Jellyfish have served as excellent protagonists for this narrative, perhaps because they are as close to automatons as anything in the animal kingdom. The insidiousness of a jellyfish bloom lies in its amassed torpor—a monster more monstrous for lacking a center, each animal stewarded by no more than a basic set of compulsions (light, gravity, food, reproduction). Jellyfish species being widespread, people can also recognize them anywhere. Jellies are found in every sea at nearly every depth, and in many brackish rivers. One type in Antarctica looks like a raw mince patty. The Arctic and other frigid waters are home to the lion’s mane, a headless wig of a creature with tentacles that have been measured at about 120 feet. Jellyfish might be primitive animals, but they have an immense carrying capacity for a story that is planetary in scale.
Do jellyfish, in fact, deserve their reputation as an oceanic menace? Should we view blooms with anticipatory dread? In her memoir, Spineless: The Science of Jellyfish and the Art of Growing a Backbone, Juli Berwald embarks on a mission that leads her to challenge the way blooms are popularly characterized. Inspired by a yearning to return to marine science (a professional ambition abandoned after graduate school, and her relocation to Texas), Berwald proceeds to take apart the evidence underpinning depictions of jellyfish as both passive indicators of sickening seas and drivers of environmental atrophy. The ubiquity of jellyfish, she finds, masks a plurality of stories—some well substantiated, others only speculative. The demonization of jellyfish, as Berwald frames it, correlates with the new visibility of the creatures. As underwater technologies have become more fine-tuned (as well as rugged, functional in the open ocean and the deep sea), jellyfish have swerved into focus. Are their numbers increasing, or are contemporary scientists now capable of observing profusions that once went under the radar? Jellyfish blooms may occur at intervals that pre-date their surveillance—spreading, say, in 20-year cycles. What looks to us like an aberrance could, viewed in a longer time frame, prove natural.
The lagoon became so jellied that “you couldn’t drive a boat through the water.”
We see many more jellyfish, Berwald points out, not simply because their numbers are greater but because our population is. The proliferation of coastal and subsurface infrastructure for resource extraction, maritime trade, and power generation has provided ample hardscape for jellyfish-polyp nurseries to graft onto. Human industry is in more frequent and sustained contact with many types of sea life. That we see more jellyfish says one thing; that they see more of us is a different matter.
Perhaps the most complex issue Berwald takes on is jellyfish blackouts. Sweden, Scotland, the Philippines, Tokyo, California, and Israel have all suffered intermittent electrical outages caused by jellyfish sucked into the intake pipes and cooling systems of coal-fired and nuclear power stations. (On Luzon, the largest of the Philippine Islands, the crashing grid was mistaken by some for the start of a coup.) Desalination plants likewise have had to go offline when jellyfish have clogged their conduits and filters. The significance of such damage will only increase as on-land freshwater resources degrade and electricity demand grows. In cities experiencing greater temperature extremes, blackouts expose particularly consequential frailties—refrigeration, air-conditioning and heating, and transportation all matter more in hard weather. These jellyfish–human interactions, Berwald suggests, may say less about their encroachment than about ours.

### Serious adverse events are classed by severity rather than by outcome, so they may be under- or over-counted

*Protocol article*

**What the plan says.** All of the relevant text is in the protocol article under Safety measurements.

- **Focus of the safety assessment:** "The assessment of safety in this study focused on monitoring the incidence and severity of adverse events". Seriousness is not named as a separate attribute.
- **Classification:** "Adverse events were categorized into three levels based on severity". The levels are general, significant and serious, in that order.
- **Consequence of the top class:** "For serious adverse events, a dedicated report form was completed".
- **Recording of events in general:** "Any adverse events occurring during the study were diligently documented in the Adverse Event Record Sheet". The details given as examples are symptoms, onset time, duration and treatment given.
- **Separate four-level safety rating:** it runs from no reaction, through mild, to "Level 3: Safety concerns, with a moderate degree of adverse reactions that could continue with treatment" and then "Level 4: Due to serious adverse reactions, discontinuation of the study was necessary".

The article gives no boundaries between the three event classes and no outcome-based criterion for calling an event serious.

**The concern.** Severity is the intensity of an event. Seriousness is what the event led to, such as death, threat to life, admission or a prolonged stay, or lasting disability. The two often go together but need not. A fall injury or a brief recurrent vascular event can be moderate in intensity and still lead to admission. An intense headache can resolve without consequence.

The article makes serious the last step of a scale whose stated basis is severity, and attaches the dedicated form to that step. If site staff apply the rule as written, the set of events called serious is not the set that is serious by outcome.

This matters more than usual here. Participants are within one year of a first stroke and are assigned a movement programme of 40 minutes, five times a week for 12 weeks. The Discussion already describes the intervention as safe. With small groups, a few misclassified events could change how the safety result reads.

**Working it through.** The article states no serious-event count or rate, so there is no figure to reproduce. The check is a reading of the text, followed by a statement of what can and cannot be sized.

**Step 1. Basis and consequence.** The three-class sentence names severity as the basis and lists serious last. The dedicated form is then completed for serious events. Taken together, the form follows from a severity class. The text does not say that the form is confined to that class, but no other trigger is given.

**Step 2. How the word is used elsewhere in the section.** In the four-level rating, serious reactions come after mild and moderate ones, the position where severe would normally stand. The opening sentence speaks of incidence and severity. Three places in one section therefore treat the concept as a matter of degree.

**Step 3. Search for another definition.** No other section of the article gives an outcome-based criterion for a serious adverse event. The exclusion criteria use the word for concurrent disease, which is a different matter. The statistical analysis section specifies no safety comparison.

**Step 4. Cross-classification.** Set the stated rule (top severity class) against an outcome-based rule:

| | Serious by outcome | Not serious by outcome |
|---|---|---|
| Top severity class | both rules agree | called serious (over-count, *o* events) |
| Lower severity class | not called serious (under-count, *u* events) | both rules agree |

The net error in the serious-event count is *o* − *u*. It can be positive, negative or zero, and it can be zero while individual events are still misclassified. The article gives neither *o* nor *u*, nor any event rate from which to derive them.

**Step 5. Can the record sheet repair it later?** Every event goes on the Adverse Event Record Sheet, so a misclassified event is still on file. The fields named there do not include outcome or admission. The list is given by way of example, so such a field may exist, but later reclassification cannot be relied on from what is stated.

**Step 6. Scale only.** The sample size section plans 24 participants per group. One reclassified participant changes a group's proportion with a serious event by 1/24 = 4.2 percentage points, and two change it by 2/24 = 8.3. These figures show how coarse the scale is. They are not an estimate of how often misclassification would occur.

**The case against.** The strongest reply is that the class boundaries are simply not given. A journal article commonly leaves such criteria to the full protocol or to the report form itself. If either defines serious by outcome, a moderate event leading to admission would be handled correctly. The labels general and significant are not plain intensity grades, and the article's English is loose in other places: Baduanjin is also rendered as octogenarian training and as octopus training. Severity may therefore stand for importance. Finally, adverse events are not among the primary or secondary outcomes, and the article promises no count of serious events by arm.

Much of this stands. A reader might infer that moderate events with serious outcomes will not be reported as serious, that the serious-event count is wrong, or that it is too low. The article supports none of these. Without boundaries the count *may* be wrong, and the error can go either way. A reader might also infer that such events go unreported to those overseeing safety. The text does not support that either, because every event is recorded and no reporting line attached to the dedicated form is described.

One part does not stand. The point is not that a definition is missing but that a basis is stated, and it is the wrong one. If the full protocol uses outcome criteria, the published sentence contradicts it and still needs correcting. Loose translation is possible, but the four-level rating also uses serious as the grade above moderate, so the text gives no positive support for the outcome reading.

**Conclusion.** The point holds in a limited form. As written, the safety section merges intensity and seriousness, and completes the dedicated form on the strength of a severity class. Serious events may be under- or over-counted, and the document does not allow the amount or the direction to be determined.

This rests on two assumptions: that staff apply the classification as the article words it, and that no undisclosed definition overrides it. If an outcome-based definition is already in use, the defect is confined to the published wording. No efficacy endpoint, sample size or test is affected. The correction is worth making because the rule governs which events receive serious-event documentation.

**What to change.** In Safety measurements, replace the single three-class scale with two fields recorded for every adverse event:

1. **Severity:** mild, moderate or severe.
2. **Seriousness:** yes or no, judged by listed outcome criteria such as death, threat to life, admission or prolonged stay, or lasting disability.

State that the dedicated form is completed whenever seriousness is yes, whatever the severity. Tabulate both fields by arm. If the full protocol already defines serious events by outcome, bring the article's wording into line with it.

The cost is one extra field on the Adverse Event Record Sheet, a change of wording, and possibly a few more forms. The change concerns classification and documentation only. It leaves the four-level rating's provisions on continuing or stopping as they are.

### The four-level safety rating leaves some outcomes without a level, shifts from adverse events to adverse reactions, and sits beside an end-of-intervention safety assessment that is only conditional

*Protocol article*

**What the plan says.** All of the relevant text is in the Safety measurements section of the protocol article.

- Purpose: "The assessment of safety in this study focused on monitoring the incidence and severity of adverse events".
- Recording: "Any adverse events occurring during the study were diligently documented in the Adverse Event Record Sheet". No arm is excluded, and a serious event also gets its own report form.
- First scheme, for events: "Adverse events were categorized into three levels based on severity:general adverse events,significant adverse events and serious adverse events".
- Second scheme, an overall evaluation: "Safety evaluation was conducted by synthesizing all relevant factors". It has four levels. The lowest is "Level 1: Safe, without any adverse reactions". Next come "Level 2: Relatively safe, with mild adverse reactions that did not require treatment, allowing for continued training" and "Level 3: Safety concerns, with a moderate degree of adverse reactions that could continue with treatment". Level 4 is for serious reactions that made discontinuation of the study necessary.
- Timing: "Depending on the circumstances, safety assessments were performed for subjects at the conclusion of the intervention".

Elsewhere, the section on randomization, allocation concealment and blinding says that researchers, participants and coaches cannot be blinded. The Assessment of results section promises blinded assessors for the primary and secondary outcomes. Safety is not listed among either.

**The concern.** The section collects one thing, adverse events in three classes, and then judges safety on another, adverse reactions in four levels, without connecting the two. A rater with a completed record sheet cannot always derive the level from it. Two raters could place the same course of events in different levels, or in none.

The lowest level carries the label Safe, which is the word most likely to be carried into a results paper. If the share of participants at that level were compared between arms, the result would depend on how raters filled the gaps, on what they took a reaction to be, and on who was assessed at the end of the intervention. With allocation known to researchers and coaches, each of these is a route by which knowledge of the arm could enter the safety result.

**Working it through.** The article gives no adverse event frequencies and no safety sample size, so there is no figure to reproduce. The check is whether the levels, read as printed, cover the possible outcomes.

Jellyfish are not universal adapters, and the world’s oceans are not all subject to the same set of problems. In Spineless, Berwald travels to Spain’s Murcia region and takes us to the Mar Menor lagoon, which had become so jellified in 2002 that “you couldn’t drive a boat through the water.” Here barrel and fried-egg jellyfish are pernicious—so much so that they’re removed from the sea by the bargeload and dumped into ditches near the airport. But elsewhere, as Berwald shows, jellyfish are key to the life cycles of dependent organisms: Open-ocean jellies can host larvae, fish, and small crustaceans “like shrubs with birds nesting in their boughs.”
Some jellyfish thrive in low-oxygen water and can tolerate a wide pH bandwidth. Others so efficiently stir up heavy metals that scientists have proposed using them as mops in contaminated waters. Still other jellyfish appear to be disoriented by upticks in acidity and have no resistance to toxins.
Berwald doesn’t rebut the dark jellyfish narrative, but she usefully qualifies it, exploring a diversity of jellyfish responses to harms unevenly distributed throughout the sea. There is no global jellyfish ecophagy. The real bloom, Berwald argues, is in jellyfish science, where the interplay of jellyfish and their ecosystems is only now beginning to be pieced together.
On a cloudy afternoon in London after finishing Spineless, I caught the train to the Sea Life Aquarium to see Britain’s feted “largest jellyfish experience,” in the “Ocean Invaders” exhibit that opened this past spring. With an hour left before closing, kids were elbowing one another aside for the chance to plunge their hands into a wall cavity emitting purple light and draped with plastic tentacles—an opportunity to experience a pretend jellyfish sting. A motion sensor set off the sounds of electric shock, zzz, zzz, and then the kids fell all over the floor, beating their fists on their ribs. One boy snapped his incisors with such force I thought he might throw sparks. “No teeth!” he screamed. “No teeth! How does it eat?!”
A map of the range of jellyfish species on the wall read global domination. As the crowd thinned out, I saw blue blubber jellies from Australia—studded balls like spaniels’ chew toys—in an underlit tank that went from red to green to red. I saw the Pacific sea nettle, Vaseline- and cola-colored; I saw jellyfish that looked like the crushed Kleenex swept out of a house of mourners. A plaque boasted that “up to 5,000 jellyfish were bred behind the scenes as Ocean Invaders got ready to open.” How strange to think of this swarm, cosseted and captive in so many glass tanks, when beyond the aquarium such a prodigious bloom would be eyed with trepidation, as a jittery forecast for the future of oceans.